Are you curious why people make the decisions they make and how to affect them? The world scientific community has amassed astounding research on human behavior but virtually none of it is applied. During an Idea Festival at the 2022 ALTA SPRINGBOARD, behavioral scientist Jon Levy helped more than 300 attendees learn how to apply cutting-edge science to help them influence their customers.
Sponsored by First American, Levy offered insight on how to influence decisions people make and how to use that knowledge to market, sell and create more loyal customers.
To open his presentation, Levy had attendees guess the application that’s in the lower right-hand corner of their phone. He did the same exercise again but asked people what the time that was on the phone.
“People have no idea. It’s not a flaw of the brain, but how it’s designed. If we have to pay attention to everything, we would go crazy,” Levy said.
The behavioral scientist said that most of life takes place in our blind spots, “where we think we know what’s going on but really don’t.”
More than 10 years ago, Levy was broke. He realized to have an extraordinary life, needed to surround himself with exceptional people. The work of professors Nicholas Christakis and James Fowler inspired him. In their research, they found that who you know influences your entire life. The correlation was deep whether you talked about weight gain, your odds of divorce, happiness, success, etc.
“The found that not only are we influenced by our friends, we’re influenced by our friend’s friends,” Levy said.
To get the most out of the people Levy admired in the world, he conducted a social experiment. He created a secret dining experience to bring influential people together to positively affect each other—including himself. Influential people prepare a meal together. During the cooking experience, they aren’t allowed to share their occupation or even their last name. During the meal, they play a game to discover what each person does for work. The participants found out they were sitting next to Nobel Laureates, Olympians, celebrities, editor-in-chief of a major magazine, an Oscar winner, a Grammy winner, etc.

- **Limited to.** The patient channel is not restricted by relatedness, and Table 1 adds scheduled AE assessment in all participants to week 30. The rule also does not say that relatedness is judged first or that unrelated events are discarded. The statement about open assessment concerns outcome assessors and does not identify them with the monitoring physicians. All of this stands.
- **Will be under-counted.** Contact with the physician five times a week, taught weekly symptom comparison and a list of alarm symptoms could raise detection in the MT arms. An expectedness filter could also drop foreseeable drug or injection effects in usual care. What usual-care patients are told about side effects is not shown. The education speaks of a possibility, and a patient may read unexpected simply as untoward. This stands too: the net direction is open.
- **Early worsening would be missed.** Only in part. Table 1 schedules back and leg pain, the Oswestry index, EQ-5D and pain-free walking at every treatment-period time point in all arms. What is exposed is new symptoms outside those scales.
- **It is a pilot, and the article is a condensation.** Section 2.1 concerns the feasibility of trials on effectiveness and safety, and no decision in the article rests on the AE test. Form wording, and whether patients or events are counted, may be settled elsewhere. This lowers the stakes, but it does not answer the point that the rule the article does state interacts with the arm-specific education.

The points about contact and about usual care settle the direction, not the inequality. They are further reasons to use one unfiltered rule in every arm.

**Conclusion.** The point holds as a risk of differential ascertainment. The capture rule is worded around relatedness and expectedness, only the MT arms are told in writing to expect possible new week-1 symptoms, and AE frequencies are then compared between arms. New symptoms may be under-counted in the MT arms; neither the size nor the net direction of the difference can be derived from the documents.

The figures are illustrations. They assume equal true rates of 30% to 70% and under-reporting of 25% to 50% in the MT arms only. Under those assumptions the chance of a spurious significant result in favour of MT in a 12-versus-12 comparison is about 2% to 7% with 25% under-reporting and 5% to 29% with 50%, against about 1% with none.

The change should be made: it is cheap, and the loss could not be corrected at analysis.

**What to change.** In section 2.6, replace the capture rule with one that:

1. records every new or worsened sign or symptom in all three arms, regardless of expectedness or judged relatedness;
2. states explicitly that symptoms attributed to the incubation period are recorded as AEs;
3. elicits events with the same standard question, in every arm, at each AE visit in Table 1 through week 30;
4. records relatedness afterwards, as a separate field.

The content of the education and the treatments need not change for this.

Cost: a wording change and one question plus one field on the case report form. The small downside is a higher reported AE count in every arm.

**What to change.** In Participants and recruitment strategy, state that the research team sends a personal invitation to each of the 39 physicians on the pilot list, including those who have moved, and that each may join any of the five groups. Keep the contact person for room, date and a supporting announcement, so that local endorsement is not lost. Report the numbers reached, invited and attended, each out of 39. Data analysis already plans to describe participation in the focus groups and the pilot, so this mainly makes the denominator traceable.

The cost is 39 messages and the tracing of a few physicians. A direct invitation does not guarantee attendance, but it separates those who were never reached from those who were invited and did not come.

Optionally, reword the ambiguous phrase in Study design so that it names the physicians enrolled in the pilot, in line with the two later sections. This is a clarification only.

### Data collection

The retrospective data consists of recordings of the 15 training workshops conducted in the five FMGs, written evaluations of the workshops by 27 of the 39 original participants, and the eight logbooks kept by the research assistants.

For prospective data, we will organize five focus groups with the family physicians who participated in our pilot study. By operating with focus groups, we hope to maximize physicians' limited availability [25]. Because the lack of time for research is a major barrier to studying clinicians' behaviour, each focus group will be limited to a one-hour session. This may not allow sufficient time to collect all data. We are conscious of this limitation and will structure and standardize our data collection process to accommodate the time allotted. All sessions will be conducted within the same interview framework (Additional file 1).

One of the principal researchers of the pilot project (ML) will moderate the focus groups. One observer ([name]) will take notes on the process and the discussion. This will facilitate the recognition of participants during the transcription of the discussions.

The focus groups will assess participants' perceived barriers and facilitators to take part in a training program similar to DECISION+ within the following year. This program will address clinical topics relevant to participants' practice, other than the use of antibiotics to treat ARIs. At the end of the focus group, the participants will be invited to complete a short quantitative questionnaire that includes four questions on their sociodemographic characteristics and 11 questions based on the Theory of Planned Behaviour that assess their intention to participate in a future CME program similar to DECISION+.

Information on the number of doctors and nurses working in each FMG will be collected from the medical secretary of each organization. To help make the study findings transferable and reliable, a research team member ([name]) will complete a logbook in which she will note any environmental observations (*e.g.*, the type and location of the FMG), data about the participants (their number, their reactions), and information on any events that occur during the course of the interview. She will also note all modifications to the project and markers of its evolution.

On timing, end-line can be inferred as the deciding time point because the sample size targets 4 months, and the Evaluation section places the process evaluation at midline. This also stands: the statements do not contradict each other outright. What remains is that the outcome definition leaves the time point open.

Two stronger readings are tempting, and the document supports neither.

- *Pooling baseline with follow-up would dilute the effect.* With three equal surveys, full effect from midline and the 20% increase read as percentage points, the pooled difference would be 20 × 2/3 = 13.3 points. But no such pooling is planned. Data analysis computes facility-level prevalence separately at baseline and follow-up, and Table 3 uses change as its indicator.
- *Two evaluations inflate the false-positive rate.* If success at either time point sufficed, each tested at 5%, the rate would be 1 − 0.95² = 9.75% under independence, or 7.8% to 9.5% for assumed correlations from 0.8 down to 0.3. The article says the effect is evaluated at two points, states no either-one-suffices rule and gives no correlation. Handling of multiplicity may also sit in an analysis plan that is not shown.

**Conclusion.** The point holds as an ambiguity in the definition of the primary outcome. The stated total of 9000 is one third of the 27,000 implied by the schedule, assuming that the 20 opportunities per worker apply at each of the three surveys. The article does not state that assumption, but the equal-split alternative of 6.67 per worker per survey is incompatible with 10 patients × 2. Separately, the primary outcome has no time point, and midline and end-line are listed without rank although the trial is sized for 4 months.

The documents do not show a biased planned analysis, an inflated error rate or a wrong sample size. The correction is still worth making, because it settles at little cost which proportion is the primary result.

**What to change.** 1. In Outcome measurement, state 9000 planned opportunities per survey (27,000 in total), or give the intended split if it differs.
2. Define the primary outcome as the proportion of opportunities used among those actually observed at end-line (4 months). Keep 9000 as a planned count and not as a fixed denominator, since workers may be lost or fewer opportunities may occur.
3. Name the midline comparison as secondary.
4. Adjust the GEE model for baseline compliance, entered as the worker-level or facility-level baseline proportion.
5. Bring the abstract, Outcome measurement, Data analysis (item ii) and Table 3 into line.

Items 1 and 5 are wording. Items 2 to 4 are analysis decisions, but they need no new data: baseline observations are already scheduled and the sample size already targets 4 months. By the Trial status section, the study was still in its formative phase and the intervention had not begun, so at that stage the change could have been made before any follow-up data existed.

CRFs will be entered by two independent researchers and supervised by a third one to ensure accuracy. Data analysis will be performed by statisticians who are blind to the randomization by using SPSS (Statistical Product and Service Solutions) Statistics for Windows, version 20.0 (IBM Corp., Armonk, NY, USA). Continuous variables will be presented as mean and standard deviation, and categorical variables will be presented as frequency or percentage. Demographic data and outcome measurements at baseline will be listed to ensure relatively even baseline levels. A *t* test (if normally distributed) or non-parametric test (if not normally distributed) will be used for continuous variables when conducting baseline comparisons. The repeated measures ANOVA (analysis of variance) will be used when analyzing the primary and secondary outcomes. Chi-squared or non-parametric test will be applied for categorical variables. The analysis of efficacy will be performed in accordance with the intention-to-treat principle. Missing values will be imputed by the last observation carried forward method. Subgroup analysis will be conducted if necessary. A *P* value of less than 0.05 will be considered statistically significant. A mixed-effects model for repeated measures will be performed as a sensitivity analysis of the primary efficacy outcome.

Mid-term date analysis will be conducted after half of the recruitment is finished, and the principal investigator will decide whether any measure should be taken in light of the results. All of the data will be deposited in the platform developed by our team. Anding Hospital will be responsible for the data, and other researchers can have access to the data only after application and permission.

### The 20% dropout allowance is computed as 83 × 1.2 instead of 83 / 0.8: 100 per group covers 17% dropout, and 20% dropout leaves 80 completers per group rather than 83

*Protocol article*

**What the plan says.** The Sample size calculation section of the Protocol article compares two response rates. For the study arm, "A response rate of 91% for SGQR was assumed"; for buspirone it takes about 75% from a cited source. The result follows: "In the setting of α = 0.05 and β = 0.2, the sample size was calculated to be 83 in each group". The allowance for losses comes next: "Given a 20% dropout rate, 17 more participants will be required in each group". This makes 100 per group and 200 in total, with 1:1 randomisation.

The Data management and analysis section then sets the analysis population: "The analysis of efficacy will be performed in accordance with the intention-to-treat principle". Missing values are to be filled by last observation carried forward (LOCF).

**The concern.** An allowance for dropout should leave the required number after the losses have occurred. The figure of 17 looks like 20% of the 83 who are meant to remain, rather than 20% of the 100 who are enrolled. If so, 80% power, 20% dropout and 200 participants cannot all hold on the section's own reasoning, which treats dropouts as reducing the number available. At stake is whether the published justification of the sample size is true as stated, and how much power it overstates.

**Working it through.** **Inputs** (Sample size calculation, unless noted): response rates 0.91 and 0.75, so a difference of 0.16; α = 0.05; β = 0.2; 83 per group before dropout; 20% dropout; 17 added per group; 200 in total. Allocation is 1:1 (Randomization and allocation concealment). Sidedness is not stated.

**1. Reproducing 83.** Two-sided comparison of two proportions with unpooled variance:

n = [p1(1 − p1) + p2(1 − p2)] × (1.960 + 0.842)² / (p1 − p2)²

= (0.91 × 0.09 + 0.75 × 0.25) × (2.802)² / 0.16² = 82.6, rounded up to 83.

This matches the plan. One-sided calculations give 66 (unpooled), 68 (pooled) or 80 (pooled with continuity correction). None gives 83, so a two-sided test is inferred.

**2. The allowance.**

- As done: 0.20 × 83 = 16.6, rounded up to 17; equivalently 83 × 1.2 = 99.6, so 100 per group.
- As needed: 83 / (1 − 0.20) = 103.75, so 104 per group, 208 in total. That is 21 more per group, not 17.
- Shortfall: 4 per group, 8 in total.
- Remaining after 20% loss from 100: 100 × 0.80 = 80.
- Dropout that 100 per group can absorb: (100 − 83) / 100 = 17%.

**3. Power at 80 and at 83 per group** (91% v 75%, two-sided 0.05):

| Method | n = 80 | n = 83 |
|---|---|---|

Over the years, Levy has hosted over 2,000 people at over 227 dinners.
Levy said the dinners led him to think about what impacts quality of life. He’s a zealot for the importance of building connections. The quality of someone’s life, their career and overall happiness is a byproduct of who they are connected to, Levy said.
Connections between people are spurred in general by things that are familiar to them, and common friends and activities. “If you want to connect, you need to expose commonalities that make us feel safe.” Levy said.
In the traditional business world, people would take someone out to dinner and try to find a common bond. However, you can’t buy a relationship. It takes work. Levy said this is a critical blind spot. In reality, relationships are spurred by something he called the Ikea effect—based on the store that requires the furniture you buy to be put together before you can use it. You can apply this principle to building deep bonds with other people, Levy said.
If you want to get someone’s interest, Levy believes it’s better to email and ask if they have a favorite book. Find a small thing you can ask of people. It could be their opinion or their expertise. “You can’t just be a taker,” Levy said.
Fo years, he didn’t understand why this worked. “It turns out, there is this misconception of trust,” Levy said. “There’s this belief that trust proceeds vulnerability. It’s actually the other way around. If you both can be vulnerable, then trust skyrockets.”
Levy told attendees that he used to think he couldn’t bother anyone and that he could handle everything himself. “I didn’t realize how much I was preventing people from connecting and trusting me. If I asked for support, I thought I’d be viewed as incompetent,” Levy added. “Small screw ups make us more perfect. People who make small mistakes and shows your vulnerability. We think if we look perfect, we will be liked more.”
Levy offered some easy solutions to help leaders keep build trust with their employees.
Change how you run team meetings. Give staff an opportunity to feel engaged and connected.
Play online games such as Kahoot or Quiplash.
During video calls, put thing about you in your background and let people ask questions.
If don’t have a nice background, make a virtual one.
Get people to discuss passion topics.
Give staff a photo of the team to remind them of a sense of belonging.
Sour and sweet: Have people share something good and something bad.
Have staff discuss their proudest career accomplishment.
Include pets and children during calls if appropriate. This humanizes you and makes you often more endearing.